January 23, 2014 /24-7PressRelease/
-- It was a horrible scene to witness--a couple on their honeymoon riding on the chairlift zip line at Heavenly Resort near Reno. With winds exceeding 30 m.p.h., a 6,200 foot rope broke and the husband fell to his death on rocks some 40 feet below. The wife was left clinging to the carriage and watched helplessly as her husband plummeted to his death.
A wrongful death
suit was filed in El Dorado Superior Court seeking compensatory and punitive damages in the neighborhood of $15 million. The resort asked the court to throw out the punitive damages claim, but the court refused. As the case progressed, the resort acknowledged that the rope on the chairlift was "excessively worn," had not been properly inspected, and the resort supervisors had failed to conduct a post-accident drug test of the employees involved. The widow claimed that California state officials had investigated conditions at the resort and found marijuana use among employees to be a "chronic problem."
We will never know what a jury thought as the parties recently announced that the case had been settled for an undisclosed amount of money, as reported by RGJ.com. But included in the settlement was an agreement by the resort made public to make improvements to the chairlift, including shutting the ride down in heavy winds, and a beefing up its drug testing policy.
But even though the case settled, it is worth noting that the judge refused to throw out the claim for punitive damages and that raises the question of when are putative damages recoverable under Nevada law.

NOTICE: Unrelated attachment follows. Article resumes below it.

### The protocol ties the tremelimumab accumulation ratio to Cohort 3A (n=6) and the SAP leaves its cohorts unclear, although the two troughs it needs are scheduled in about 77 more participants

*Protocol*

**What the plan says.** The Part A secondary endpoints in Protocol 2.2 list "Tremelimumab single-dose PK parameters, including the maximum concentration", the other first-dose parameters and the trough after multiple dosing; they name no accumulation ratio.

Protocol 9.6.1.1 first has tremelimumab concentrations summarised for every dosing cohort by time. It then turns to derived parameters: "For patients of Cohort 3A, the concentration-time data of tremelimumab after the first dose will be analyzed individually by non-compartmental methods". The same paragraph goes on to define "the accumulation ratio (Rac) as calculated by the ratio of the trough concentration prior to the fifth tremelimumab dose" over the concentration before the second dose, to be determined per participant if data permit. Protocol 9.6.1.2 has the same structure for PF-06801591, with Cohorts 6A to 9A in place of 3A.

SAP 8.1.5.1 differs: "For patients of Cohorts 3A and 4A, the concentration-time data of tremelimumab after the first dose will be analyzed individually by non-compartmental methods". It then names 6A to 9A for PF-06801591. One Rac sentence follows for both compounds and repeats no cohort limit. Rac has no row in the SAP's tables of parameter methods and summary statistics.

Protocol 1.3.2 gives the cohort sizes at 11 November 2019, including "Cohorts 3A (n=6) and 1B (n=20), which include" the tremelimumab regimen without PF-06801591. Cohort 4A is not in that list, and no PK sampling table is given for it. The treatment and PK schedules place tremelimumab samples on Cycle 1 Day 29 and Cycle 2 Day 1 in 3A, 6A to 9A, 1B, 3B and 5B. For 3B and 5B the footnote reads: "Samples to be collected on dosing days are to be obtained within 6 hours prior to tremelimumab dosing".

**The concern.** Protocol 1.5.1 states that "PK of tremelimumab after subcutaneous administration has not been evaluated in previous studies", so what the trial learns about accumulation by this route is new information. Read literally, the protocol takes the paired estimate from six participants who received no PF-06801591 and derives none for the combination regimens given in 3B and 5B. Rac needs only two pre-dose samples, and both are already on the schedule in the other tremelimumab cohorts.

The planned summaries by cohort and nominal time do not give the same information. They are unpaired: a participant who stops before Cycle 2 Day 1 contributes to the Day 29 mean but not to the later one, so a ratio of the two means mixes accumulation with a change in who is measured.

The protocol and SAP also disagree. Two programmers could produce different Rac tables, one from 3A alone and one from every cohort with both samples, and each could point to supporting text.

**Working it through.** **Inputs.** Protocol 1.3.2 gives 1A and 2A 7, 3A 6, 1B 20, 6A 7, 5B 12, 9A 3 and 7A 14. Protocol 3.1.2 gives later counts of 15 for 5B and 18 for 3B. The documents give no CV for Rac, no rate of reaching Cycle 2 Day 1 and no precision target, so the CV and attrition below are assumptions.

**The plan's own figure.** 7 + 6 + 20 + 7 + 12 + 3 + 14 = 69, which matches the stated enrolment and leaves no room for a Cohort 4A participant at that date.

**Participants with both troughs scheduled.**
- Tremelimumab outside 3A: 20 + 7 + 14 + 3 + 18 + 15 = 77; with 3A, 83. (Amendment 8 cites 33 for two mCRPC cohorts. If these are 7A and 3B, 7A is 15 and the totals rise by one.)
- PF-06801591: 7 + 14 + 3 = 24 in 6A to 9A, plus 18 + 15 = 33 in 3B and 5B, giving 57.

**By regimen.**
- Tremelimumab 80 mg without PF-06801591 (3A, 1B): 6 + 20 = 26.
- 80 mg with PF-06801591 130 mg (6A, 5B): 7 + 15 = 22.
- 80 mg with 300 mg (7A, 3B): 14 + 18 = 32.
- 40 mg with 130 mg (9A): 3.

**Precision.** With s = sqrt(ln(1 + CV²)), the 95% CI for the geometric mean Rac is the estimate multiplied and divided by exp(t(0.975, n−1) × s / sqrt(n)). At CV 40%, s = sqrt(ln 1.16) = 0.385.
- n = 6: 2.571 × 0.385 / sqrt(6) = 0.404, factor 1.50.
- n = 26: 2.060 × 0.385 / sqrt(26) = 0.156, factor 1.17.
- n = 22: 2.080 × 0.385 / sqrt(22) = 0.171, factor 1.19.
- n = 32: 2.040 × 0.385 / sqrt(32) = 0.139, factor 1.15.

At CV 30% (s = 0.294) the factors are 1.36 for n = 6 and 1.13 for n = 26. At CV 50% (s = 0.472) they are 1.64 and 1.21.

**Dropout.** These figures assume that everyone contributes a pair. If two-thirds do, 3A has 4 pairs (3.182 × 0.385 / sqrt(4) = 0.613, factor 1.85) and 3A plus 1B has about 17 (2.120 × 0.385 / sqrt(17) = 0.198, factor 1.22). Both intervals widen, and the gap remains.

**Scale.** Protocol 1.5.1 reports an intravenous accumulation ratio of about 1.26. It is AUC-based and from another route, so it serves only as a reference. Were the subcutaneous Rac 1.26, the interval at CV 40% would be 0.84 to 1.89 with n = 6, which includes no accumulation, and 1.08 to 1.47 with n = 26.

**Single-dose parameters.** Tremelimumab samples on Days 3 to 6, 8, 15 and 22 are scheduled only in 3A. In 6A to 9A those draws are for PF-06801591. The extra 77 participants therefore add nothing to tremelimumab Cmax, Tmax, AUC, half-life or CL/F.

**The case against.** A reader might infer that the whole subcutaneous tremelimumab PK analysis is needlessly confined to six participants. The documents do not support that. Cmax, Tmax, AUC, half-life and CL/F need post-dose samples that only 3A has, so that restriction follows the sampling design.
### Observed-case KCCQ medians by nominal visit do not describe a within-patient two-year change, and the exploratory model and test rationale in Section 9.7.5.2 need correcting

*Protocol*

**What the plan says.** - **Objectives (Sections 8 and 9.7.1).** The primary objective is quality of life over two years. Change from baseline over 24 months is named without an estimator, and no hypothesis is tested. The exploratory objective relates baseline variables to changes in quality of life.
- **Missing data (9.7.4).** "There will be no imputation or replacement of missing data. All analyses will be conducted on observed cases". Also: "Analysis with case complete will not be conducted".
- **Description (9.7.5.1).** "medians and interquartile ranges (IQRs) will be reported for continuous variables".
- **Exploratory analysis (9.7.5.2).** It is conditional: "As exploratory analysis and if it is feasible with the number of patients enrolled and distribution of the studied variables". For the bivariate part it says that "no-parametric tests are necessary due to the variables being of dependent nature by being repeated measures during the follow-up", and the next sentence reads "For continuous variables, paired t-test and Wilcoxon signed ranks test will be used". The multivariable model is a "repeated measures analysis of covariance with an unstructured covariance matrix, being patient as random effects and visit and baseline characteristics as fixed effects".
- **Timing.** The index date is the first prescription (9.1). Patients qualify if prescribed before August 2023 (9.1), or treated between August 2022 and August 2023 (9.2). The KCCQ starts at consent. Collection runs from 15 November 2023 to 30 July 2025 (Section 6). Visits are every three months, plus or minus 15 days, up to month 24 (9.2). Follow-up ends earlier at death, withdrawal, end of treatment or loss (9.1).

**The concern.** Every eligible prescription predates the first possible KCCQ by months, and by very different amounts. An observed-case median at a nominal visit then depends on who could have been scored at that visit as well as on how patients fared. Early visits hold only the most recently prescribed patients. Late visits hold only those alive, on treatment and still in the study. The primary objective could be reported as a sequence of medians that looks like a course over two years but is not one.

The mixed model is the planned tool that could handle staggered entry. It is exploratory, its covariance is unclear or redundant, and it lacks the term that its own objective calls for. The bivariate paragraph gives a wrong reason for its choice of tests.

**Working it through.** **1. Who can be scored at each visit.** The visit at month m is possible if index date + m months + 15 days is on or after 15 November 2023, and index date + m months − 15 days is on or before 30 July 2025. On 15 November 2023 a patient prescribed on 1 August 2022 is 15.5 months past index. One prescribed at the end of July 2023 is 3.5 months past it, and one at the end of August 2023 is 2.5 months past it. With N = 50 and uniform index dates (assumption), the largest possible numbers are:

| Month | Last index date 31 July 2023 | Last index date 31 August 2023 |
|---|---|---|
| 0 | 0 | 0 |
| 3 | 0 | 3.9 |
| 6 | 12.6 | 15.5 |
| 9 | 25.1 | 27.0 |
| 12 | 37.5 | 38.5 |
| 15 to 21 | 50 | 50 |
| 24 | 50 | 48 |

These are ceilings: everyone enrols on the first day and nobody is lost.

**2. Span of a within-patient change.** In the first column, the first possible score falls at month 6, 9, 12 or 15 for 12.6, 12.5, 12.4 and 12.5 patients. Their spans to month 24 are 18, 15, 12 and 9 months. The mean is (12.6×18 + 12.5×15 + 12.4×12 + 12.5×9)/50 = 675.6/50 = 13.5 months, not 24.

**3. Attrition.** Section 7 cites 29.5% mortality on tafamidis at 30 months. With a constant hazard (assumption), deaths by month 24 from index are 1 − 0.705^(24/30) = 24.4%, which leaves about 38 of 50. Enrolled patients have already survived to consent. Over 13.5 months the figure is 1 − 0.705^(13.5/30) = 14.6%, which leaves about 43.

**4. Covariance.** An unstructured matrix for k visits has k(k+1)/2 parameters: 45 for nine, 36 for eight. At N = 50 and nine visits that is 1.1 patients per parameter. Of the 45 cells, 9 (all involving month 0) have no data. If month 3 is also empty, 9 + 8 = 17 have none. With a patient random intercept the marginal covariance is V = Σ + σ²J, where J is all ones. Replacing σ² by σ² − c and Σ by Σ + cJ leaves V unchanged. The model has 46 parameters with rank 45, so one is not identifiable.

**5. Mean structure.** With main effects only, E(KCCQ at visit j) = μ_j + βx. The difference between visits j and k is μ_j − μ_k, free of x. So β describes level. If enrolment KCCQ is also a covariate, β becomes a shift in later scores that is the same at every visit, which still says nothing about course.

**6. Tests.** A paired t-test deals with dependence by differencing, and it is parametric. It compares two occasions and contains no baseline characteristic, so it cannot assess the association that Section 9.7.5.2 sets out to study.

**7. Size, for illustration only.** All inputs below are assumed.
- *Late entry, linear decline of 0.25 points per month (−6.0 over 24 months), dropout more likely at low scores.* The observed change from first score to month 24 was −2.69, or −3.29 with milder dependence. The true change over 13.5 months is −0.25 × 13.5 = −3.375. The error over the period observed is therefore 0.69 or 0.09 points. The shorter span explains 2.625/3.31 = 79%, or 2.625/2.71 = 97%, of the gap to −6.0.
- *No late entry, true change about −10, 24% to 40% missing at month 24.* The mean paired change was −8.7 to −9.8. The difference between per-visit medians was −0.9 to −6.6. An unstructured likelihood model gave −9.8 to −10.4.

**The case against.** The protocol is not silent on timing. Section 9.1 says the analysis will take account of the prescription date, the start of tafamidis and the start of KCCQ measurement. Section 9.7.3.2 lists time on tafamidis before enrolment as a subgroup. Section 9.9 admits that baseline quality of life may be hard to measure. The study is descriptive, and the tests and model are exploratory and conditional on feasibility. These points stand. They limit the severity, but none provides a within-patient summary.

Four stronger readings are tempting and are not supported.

Punitive damages are awards made in addition to damages intended to compensate a victim for the sake of example and by way of punishing a defendant. Under the Nevada statute, the legal standard is that a claimant must prove by "clear and convincing evidence that a defendant has been guilty of oppression, fraud or malice," whether that is express or implied from the evidence presented. With certain exceptions, however, the amount of any such damages is capped by the legislature; if the damages to compensate an injured party is less than $100,000, then the cap is $300,000. If the amount of the compensatory award is more than $100,000, then the amount of punitive damages that may be awarded is limited to three times that amount.
For anyone injured on the premises of another, it is important that you seek the advice of an experienced Nevada personal injury attorney who can properly evaluate the circumstances to and claim--whether it be damages to compensate or damages to punish.
Article provided by Ladah Law Firm, PLLC
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